Pot Is More Mainstream Than Ever, So Why Is Legalization Still Taboo?
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The Seattle Democrat, who is sponsoring a bill to reduce the penalty for less than 40 grams of pot from a misdemeanor to a civil infraction, says that the state's prosecutors' support for legalizing medical marijuana gave conservatives political cover to vote for it but that law enforcement has largely opposed her decriminalization bill.
One reason for the lack of urgent political pressure, says Deborah Small of Break the Chains, is that the people most likely to get busted for pot are the ones who "don't have a political voice" -- young people of color from poor neighborhoods. In Atlanta, Baltimore and New York, which have among the highest marijuana-arrest rates in the nation, three-fourths of those popped are black or Latino and under 25, she points out. Adults and more affluent youths are largely safe from arrest, she adds.
Frontlines of the Debate
California is the one state where legalization is legitimately on the agenda. "Obama might have dismissed it, but we're having the most serious conversation in 35 years," says Quintin Mecke, spokesman for Assemblyman Tom Ammiano. Ammiano, a San Francisco Democrat, is sponsoring a bill that would legalize marijuana in California. It would let people grow up to 10 plants for their own use and license commercial cultivation and sales, with a smoking age of 21 and a $50-an-ounce tax.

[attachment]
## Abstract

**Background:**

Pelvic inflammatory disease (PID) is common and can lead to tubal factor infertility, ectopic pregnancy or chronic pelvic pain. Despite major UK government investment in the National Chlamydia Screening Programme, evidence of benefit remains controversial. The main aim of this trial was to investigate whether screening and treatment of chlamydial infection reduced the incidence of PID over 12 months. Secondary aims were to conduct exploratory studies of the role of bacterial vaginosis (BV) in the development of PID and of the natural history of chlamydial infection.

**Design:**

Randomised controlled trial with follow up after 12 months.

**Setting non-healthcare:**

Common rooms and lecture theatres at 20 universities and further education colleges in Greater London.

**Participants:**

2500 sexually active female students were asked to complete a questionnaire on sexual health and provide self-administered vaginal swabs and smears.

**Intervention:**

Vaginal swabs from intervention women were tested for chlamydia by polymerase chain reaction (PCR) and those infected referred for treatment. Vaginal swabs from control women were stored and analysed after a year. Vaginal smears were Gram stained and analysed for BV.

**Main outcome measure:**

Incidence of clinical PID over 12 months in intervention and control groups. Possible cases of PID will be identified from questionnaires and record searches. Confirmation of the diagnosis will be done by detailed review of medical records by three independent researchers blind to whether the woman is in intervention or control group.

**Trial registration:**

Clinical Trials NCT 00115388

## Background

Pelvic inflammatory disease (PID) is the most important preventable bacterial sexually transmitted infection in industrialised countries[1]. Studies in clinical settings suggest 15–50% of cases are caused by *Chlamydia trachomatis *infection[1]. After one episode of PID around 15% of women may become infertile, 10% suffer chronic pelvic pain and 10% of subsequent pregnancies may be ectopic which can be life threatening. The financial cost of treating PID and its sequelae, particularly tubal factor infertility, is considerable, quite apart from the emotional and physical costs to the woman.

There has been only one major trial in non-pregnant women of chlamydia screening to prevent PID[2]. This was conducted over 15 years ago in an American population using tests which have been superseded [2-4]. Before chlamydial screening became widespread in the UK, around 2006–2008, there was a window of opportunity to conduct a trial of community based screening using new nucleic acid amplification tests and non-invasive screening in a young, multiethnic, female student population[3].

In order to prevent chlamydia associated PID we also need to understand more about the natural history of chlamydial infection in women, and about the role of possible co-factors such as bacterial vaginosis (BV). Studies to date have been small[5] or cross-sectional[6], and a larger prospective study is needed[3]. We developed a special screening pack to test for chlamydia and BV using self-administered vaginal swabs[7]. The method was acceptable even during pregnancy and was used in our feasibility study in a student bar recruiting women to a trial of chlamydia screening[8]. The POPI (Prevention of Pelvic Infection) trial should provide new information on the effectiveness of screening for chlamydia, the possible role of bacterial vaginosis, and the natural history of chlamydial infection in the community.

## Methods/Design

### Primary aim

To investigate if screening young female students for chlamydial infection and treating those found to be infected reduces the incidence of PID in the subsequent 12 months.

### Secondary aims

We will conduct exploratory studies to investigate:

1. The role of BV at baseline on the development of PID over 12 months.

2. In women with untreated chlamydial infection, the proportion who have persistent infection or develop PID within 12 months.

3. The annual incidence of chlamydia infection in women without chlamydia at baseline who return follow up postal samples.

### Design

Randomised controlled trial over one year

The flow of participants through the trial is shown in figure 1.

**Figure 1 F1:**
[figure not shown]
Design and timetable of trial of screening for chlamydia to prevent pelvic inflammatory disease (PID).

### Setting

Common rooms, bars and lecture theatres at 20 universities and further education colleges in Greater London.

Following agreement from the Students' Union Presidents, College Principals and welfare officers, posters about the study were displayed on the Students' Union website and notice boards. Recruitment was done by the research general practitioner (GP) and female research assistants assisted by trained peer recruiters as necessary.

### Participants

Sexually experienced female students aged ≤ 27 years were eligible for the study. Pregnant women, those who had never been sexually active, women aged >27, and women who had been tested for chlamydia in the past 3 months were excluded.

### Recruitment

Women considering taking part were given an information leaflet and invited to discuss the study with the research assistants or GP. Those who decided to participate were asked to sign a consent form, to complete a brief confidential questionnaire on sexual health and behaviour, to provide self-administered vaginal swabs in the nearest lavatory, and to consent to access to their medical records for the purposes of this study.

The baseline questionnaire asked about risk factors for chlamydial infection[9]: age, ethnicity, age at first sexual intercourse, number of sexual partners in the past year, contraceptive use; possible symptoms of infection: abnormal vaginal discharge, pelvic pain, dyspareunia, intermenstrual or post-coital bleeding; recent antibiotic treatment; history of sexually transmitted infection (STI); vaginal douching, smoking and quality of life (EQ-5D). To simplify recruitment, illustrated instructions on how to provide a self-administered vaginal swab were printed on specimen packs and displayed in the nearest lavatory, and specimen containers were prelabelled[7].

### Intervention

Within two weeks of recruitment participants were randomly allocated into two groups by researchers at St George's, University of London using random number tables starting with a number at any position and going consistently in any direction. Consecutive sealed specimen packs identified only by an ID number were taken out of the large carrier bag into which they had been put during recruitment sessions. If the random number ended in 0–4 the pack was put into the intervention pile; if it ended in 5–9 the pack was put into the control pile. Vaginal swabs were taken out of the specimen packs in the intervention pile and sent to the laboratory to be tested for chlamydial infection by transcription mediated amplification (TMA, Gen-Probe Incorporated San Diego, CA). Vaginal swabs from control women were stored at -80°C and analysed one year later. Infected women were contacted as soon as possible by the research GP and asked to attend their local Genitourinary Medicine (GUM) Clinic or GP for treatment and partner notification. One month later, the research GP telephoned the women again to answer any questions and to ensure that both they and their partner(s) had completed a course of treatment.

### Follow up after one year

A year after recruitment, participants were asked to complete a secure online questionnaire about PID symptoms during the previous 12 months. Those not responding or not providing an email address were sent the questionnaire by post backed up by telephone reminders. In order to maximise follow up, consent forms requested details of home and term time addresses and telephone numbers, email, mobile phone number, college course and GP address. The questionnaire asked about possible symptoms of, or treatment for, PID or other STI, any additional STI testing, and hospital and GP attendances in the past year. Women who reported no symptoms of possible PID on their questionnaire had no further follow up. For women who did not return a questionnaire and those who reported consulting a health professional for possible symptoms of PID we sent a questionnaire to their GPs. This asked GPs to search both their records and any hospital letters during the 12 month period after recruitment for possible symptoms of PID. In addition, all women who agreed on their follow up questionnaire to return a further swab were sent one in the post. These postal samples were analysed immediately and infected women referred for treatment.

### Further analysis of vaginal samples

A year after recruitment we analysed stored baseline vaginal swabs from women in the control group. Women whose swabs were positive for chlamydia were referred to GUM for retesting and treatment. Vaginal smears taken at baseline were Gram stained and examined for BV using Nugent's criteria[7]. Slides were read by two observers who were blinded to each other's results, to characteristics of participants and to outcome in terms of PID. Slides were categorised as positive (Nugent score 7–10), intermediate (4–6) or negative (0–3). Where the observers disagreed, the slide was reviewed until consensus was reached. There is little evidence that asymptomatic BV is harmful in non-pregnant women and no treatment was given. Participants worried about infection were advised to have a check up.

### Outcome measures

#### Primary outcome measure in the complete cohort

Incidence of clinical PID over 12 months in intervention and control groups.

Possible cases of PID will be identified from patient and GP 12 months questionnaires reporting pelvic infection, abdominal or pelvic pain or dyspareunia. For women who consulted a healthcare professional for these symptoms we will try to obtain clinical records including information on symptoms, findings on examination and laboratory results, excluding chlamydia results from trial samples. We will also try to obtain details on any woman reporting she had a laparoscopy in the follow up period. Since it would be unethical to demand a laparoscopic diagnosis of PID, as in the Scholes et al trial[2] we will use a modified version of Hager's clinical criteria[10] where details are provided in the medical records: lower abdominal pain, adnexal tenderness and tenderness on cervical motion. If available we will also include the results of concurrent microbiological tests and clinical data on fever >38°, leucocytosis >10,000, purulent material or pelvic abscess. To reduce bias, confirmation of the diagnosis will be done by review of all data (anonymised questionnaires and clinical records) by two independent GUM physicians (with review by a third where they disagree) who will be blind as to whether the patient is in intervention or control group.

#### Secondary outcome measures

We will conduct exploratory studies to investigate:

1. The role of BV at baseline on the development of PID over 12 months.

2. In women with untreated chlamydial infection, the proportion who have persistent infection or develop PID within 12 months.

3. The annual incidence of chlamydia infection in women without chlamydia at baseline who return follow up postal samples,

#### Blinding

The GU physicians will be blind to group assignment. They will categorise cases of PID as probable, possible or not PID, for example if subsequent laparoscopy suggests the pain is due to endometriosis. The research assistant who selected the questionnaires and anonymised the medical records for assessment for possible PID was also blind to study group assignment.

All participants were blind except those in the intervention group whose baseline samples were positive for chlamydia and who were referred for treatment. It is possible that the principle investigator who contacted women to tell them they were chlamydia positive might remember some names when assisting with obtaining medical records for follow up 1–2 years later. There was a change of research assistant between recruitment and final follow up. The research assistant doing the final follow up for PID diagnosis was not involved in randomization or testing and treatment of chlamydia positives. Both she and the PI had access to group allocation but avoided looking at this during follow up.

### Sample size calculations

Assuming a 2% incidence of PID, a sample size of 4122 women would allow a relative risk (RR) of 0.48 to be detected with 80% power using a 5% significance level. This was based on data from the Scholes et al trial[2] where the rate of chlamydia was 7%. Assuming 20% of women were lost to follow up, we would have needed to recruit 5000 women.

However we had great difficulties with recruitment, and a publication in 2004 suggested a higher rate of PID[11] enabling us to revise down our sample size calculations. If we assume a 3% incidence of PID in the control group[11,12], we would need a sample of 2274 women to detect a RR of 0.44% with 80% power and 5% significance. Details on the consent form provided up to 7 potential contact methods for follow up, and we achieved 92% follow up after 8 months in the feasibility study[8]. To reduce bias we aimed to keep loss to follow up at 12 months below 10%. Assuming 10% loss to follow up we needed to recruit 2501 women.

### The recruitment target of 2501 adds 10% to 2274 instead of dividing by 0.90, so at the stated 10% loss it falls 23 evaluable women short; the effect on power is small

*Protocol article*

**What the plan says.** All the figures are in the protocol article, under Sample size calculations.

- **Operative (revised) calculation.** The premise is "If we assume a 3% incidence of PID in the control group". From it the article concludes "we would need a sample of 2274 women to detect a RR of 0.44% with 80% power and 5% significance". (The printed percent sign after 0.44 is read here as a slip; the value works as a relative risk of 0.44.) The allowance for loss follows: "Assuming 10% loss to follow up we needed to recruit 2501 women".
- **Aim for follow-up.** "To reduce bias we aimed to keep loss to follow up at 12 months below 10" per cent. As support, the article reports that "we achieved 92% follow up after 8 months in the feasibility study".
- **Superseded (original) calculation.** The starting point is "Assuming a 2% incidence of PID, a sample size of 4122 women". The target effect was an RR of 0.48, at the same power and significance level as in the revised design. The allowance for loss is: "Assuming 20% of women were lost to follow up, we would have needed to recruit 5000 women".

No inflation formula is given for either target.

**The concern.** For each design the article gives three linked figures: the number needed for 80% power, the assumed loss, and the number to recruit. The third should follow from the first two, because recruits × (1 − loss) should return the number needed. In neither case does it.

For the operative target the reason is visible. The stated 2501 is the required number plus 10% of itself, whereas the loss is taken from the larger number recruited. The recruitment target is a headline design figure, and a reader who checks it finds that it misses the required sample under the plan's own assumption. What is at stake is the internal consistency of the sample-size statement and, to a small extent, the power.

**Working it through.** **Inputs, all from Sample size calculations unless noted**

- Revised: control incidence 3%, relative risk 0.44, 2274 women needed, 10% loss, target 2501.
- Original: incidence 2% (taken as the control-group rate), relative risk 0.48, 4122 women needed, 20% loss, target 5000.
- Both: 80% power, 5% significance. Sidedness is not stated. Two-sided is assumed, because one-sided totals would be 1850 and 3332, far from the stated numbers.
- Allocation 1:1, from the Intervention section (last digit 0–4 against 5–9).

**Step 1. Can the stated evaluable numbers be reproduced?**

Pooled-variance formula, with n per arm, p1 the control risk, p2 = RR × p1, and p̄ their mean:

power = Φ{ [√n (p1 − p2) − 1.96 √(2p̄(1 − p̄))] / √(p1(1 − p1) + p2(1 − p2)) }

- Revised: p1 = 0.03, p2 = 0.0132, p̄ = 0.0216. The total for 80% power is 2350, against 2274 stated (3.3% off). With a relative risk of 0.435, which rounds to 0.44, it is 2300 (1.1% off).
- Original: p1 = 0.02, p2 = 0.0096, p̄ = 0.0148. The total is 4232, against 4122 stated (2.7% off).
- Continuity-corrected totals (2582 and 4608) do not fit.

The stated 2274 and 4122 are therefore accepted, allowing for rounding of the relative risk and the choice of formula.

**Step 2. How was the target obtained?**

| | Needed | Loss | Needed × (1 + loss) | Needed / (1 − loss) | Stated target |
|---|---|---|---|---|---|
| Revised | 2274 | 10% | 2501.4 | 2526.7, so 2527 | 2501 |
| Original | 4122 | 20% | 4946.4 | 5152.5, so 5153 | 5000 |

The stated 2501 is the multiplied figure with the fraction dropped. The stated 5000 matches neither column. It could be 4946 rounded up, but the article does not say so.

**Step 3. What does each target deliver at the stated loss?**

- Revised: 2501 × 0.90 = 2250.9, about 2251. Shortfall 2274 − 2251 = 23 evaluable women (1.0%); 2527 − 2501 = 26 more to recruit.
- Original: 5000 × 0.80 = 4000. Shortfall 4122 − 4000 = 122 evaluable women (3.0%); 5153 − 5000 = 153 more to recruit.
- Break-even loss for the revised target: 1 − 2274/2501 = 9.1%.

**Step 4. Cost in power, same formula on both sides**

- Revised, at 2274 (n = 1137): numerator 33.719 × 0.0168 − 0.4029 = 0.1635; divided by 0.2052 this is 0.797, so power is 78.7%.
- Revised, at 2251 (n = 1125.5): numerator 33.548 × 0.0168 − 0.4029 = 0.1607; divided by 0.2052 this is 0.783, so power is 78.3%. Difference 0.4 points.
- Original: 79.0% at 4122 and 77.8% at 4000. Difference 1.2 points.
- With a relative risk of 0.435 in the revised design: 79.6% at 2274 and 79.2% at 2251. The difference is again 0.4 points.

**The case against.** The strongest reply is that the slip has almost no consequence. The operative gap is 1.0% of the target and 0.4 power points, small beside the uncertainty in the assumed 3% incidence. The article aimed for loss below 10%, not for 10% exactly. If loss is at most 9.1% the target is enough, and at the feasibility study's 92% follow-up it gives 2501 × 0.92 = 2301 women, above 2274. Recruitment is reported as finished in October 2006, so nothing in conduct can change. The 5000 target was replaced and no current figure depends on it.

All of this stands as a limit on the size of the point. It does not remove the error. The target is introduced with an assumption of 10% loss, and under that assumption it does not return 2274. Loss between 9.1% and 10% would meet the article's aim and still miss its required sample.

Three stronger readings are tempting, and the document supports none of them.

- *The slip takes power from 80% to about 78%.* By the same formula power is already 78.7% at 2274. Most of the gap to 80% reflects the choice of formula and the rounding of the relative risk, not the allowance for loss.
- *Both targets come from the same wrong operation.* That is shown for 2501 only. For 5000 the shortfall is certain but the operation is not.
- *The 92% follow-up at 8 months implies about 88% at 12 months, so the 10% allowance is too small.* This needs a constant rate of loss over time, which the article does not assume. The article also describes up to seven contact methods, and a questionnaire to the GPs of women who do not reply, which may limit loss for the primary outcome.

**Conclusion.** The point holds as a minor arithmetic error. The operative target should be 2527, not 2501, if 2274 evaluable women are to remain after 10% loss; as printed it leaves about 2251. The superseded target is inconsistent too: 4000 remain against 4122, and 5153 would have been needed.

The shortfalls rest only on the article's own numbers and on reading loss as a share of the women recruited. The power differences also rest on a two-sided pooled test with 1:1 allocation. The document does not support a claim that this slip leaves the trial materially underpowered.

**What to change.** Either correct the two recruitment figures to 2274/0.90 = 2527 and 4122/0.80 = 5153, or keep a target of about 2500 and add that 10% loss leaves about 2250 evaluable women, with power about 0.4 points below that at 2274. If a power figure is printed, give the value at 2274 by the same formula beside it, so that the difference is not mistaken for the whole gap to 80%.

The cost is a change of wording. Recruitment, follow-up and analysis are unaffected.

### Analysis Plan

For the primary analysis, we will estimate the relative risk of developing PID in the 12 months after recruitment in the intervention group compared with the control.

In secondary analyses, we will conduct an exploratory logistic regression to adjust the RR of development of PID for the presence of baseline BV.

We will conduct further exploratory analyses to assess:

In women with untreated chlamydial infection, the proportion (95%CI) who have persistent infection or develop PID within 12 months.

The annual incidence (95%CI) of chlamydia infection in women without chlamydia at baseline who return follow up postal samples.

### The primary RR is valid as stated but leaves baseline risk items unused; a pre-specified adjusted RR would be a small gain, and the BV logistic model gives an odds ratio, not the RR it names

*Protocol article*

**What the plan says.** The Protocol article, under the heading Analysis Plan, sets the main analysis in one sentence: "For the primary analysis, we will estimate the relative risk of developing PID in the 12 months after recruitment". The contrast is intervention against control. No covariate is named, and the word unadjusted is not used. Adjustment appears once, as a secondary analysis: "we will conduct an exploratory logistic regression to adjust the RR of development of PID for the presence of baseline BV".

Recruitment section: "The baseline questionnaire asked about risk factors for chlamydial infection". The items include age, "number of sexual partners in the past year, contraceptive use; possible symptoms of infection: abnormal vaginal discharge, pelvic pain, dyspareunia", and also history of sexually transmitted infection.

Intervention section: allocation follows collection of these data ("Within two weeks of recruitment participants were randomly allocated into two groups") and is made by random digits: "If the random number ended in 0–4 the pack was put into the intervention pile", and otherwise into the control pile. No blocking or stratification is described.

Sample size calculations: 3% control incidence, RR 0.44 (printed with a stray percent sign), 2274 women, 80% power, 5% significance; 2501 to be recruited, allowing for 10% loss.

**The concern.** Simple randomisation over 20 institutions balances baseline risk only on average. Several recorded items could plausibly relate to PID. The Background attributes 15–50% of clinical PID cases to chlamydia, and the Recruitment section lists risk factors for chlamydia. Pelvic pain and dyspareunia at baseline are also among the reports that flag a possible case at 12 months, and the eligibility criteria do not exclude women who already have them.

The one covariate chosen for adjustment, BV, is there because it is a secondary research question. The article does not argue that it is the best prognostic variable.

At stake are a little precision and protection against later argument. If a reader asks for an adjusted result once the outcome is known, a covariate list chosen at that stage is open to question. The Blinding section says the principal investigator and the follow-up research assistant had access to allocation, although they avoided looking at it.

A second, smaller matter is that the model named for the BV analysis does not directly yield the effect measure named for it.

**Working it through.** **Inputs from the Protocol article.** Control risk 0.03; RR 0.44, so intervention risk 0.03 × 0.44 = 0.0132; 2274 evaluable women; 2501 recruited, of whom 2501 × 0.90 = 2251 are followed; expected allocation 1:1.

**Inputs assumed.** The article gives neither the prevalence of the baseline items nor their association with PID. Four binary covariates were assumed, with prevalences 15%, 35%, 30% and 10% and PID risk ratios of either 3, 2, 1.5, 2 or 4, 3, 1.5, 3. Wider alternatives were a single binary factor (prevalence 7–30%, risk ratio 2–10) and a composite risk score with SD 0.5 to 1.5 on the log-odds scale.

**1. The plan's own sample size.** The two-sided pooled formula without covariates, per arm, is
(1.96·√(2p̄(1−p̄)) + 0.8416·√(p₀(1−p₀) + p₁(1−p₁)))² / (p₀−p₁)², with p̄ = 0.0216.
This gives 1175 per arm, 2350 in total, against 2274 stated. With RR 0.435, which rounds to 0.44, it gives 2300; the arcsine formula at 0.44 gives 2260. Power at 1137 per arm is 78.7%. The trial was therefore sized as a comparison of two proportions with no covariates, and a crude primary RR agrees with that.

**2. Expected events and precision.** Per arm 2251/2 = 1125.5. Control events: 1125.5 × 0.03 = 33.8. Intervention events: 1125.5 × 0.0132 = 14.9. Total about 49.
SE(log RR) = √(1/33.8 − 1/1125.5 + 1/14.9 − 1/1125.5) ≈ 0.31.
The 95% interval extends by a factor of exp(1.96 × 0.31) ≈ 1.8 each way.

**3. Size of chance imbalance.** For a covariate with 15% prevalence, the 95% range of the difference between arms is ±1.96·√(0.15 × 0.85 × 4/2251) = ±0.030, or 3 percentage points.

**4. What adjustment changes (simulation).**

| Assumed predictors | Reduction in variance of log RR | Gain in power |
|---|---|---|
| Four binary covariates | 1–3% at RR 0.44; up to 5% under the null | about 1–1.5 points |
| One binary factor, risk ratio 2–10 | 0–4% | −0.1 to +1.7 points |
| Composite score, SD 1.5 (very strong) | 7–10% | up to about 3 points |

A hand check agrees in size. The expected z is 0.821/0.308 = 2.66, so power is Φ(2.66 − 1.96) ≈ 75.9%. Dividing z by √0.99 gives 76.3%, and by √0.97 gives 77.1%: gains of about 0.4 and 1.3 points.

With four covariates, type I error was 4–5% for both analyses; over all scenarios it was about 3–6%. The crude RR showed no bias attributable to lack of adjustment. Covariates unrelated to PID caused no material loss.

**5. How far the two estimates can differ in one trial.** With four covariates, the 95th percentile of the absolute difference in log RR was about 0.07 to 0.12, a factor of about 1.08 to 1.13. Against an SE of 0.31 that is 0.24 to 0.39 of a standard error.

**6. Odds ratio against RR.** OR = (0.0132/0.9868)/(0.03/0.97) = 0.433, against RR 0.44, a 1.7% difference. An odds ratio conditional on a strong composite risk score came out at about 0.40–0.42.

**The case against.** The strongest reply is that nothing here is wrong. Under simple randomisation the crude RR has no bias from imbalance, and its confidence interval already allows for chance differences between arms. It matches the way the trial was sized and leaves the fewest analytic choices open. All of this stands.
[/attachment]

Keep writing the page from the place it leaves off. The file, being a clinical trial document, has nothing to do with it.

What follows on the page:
Hearings on the bill are scheduled for January. It would obviously conflict with federal law, but Mecke says, "the intent is to provoke a states' rights conversation A lot of folks are looking to California to push that issue."
Several factors make legalization politically possible in California, Mecke explains. First, it has had legally regulated medical marijuana for 13 years, and people have "seen that the sky did not fall. California may be in a fiscal crisis, but it's certainly not due to marijuana." Taxes and fees on cannabis could raise $1.4 billion in revenue for the cash-strapped state, the state Board of Equalization estimates. In addition, marijuana cultivation is an integral part of the local economy in many areas, especially the rural north.
"We're not expecting this to happen overnight," Mecke says. "But looking at the poll numbers, it will happen."
A Gallup poll conducted in early October backs that prediction. It found 44 percent of the people surveyed supporting legal marijuana, with 54 percent against. In contrast, previous surveys showed Americans rejecting legalization 73 percent to 23 percent in 1985 and 64 percent to 31 percent in 2000.
An overwhelming majority of liberals supported it, as did more than half of Westerners, Democrats and people under 50. Opposition was strongest among Republicans, conservatives and people over 65, but even in those groups, more than a quarter backed legalization.
"Public mores on legalization of marijuana have been changing this decade and are now at their most tolerant in at least 40 years," the Gallup organization stated. "If public support were to continue growing at a rate of 1 to 2 percentage points per year, as it has since 2000, the majority of Americans could favor legalization of the drug in as little as four years."
Disconnect Between the Country and Its Capital
There is a "huge disconnect" between the corridors of power in Washington and the rest of America on marijuana, contends St. Pierre.
Today, even the hardest-line prohibitionists rarely argue that people should go to jail for possession. In Washington, says Kohl-Welles, police and prosecutors claimed that decriminalization would be unnecessary because they don't put a lot of resources into making such minor arrests.